Sea Urchin Genome Yields New Understanding of “Chemical Defensome”


November 13, 2006

The Sea Urchin Genome Sequencing Consortium, a group of 240 researchers
from more than 70 institutions in 11 countries, recently announced the
sequencing of the California purple sea urchin, Strongylocentrotus purpuratus. 
Three biologists from the Woods Hole Oceanographic Institution (WHOI)
were among those participating in describing the sea urchin
genes.  They helped to identify a large group of genes encoding
proteins involved in protecting the sea urchin from toxic chemicals.
 
Reporting in the November 10 issue of the journal Science,
the consortium researchers announced the high-quality “draft” sequence,
covering more than 90 percent of the sea-urchin genome, and provided
detailed descriptions of genes involved in a variety of biological
processes ranging from immune function to sensory biology.  Those
descriptions appear in 41 papers in the December 1 issue of the journal
Developmental Biology.
 
The sea urchin genome contains over 814 million letters, spelling out
23,300 genes.  The WHOI scientists, in collaboration with
researchers from Stanford University’s Hopkins Marine Station and
several other institutions, identified over 400 of these genes that are
part of the “chemical defensome,” an integrated network of genes and
pathways that allow animals to mount an orchestrated defense against
toxic chemicals.  
 
The defensome genes include those for enzymes involved in
biotransformation — the conversion of chemicals to less-toxic
derivatives — as well as those encoding proteins involved in the
expulsion of chemicals or their metabolites from cells.  Also
included in the defensome are genes for proteins called transcription
factors, which sense the presence of toxic chemicals and turn on the
genes for biotransformation enzymes and transporters.
 
The defensome characterization was led by Jed Goldstone, a postdoctoral
scholar in the WHOI Biology Department, and Amro Hamdoun of Stanford
University, and also included two WHOI senior scientists, biologists
Mark Hahn and John Stegeman.  For many years, the WHOI group has
studied defensome genes in a variety of animals.  The sea urchin
research provides the first comprehensive, genome-wide assessment of
the defensome in any animal. The sea urchin defensome is notable
because several of the gene families in it have undergone expansion in
the sea urchin lineage, suggesting an especially important role for
chemical defense in these animals.
 
The overall sequencing project was led by Drs. Erica Sodergren,
George Weinstock, and Richard Gibbs at the Human Genome Sequencing
Center at Baylor College of Medicine, and Drs. Eric Davidson and Andrew
Cameron of the California Institute of Technology.
 
Sea urchins are echinoderms (Greek for “spiny skin”), marine animals
that originated over 540 million years ago and include starfish,
brittle stars, sea lilies, and sea cucumbers.  There was great
interest in the sea urchin as a target for genome sequencing because
these animals share a common ancestor with humans. That ancestor lived
over 540 million years ago and gave rise to the Deuterostomes, the
superphylum of animals that includes phyla such as echinoderms and
chordates, the phylum to which humans and other vertebrates
belong.  All Deuterostomes are more closely related to each other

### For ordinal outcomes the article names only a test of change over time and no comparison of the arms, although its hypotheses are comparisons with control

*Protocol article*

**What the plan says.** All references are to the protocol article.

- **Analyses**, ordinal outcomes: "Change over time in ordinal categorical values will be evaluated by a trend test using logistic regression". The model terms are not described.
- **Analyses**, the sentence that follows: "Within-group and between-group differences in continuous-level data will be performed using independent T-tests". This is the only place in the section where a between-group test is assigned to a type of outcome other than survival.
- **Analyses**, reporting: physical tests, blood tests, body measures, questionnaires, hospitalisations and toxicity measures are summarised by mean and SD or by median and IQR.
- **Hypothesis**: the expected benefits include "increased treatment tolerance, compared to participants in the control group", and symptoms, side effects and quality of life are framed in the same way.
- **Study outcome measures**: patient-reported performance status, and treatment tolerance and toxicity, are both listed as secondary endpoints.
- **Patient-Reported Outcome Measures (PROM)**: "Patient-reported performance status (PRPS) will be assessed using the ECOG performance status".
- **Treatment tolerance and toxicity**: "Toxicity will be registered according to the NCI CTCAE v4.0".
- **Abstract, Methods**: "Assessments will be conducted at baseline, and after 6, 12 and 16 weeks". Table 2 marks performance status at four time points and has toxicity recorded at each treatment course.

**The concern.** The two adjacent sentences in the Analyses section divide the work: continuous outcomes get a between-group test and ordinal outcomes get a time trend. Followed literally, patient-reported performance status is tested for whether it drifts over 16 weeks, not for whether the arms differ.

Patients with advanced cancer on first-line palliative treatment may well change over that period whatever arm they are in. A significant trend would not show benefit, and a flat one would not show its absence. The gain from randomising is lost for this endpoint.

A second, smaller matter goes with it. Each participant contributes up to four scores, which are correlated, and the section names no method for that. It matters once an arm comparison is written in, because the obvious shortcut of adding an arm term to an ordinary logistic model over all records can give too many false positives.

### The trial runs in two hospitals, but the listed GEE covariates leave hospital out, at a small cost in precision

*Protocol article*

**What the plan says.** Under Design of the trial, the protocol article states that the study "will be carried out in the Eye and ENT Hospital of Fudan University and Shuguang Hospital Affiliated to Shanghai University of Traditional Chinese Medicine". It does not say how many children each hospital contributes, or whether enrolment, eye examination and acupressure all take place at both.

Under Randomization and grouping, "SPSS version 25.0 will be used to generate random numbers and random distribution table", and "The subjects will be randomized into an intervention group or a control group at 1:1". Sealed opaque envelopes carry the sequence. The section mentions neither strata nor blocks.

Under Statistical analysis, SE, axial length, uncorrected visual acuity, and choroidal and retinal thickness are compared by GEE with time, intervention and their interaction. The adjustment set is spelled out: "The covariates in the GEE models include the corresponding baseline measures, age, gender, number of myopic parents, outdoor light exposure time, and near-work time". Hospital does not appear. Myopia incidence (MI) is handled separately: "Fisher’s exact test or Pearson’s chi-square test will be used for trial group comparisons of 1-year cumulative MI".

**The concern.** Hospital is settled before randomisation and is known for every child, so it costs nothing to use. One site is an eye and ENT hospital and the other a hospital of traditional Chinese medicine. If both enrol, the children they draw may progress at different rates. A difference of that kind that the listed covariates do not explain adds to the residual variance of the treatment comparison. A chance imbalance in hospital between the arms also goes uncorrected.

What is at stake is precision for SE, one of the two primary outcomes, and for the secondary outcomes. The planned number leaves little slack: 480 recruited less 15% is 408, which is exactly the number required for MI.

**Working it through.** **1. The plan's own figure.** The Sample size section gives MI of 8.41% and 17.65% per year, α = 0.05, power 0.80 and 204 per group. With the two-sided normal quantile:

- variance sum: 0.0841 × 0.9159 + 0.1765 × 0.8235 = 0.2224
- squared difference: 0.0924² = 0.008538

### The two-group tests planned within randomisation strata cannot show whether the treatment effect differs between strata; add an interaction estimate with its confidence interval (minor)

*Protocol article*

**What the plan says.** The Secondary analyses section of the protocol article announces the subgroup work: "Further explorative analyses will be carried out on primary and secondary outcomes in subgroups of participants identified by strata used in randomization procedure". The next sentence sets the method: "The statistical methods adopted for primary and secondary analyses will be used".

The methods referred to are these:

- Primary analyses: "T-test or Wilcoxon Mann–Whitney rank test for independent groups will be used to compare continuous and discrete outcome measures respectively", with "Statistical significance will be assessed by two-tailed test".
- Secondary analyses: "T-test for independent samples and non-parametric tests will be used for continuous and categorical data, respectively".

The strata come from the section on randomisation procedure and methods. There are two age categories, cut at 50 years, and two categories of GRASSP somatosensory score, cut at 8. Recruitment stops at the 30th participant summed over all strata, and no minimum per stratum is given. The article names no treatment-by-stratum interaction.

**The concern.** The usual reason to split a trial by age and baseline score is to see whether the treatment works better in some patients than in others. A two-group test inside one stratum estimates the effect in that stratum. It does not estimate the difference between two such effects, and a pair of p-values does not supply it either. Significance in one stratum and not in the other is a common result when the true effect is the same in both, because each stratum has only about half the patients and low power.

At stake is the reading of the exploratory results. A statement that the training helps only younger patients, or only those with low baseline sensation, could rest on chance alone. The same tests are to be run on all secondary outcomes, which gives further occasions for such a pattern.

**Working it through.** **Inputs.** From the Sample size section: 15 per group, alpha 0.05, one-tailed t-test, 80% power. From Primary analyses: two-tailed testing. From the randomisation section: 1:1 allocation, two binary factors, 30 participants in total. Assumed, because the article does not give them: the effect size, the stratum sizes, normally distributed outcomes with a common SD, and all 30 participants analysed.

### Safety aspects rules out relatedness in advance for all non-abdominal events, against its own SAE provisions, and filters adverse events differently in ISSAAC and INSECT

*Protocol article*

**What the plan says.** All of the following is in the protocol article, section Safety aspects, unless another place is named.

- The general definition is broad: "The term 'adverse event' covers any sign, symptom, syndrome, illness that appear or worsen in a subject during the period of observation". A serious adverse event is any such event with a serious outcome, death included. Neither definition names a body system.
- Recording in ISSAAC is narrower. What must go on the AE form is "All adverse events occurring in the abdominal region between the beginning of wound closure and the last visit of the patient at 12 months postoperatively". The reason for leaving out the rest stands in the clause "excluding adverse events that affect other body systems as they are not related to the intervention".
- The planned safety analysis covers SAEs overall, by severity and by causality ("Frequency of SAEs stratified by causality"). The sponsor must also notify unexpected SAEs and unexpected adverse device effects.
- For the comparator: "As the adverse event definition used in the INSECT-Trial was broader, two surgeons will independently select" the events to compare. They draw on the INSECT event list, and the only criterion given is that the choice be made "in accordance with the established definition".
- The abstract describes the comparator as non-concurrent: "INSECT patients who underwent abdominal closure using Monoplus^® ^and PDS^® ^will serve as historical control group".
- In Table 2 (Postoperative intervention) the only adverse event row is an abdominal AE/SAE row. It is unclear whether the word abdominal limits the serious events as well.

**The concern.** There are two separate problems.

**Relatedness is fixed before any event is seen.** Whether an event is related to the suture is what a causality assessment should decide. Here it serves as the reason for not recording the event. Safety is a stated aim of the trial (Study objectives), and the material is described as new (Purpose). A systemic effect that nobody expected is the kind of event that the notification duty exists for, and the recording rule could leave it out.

than they are to any other animals not included in the Deuterostome
superphylum. For example, among sequenced genomes, the sea urchin
genome is closer to the human genome than to genomes of flies and
worms.  
 
“Each genome that we sequence brings new surprises. This analysis shows
that sea urchins share substantially more genes and biological pathways
with humans than previously suspected,” said Dr. Francis S. Collins,
director of the National Human Genome Research Institute at the
National Institutes of Health. “Comparing the genome of the sea urchin
with that of the human and other model organisms will provide
scientists with novel insights into the structure and function of our
own genome, deepening our understanding of the human body in health and
disease.”
 
The comparison of the genes of the sea urchin to the human gene list
shows which human genes are likely to be recent innovations in human
evolution and which are more ancient. It also shows which human genes
have changed slowly in the lineage from the ancestral Deuterostome
animal and which genes are evolving rapidly in response to natural
selection.
 
Although, as invertebrates, sea urchins have a radically different
morphology from humans and other vertebrates, their embryonic
development displays basic similarities, an important shared property
of Deuterostome animals.  The evolutionary relationship to humans
makes the sea urchin, with its many useful properties such as ease of
isolation of eggs and sperm and transparent embryos, a valuable model
to study the process of development and help understand human
development. The development of the animal occurs through a complex
network of genes, and the sea urchin is one of the main models for
systems biology, the description of how the building blocks of an
animal interact in time and space.
 
The chemical defensome described by the WHOI team and their colleagues
may be especially important for protecting sea urchin embryos from
toxic chemicals during embryonic development.  Indeed, the team
found that many of the defensome genes are expressed, or “turned on,”
in embryos.  In addition, based on comparisons with the previously
sequenced genomes of other invertebrates and vertebrates, the
researchers suggested that some defensome genes may have originally
functioned as part of the complex network of developmental regulatory
genes, and then later evolved their defensive roles.
 
The WHOI researchers were funded by grants from the National Institute
of Environmental Health Sciences, at part of the National Institutes of
Health.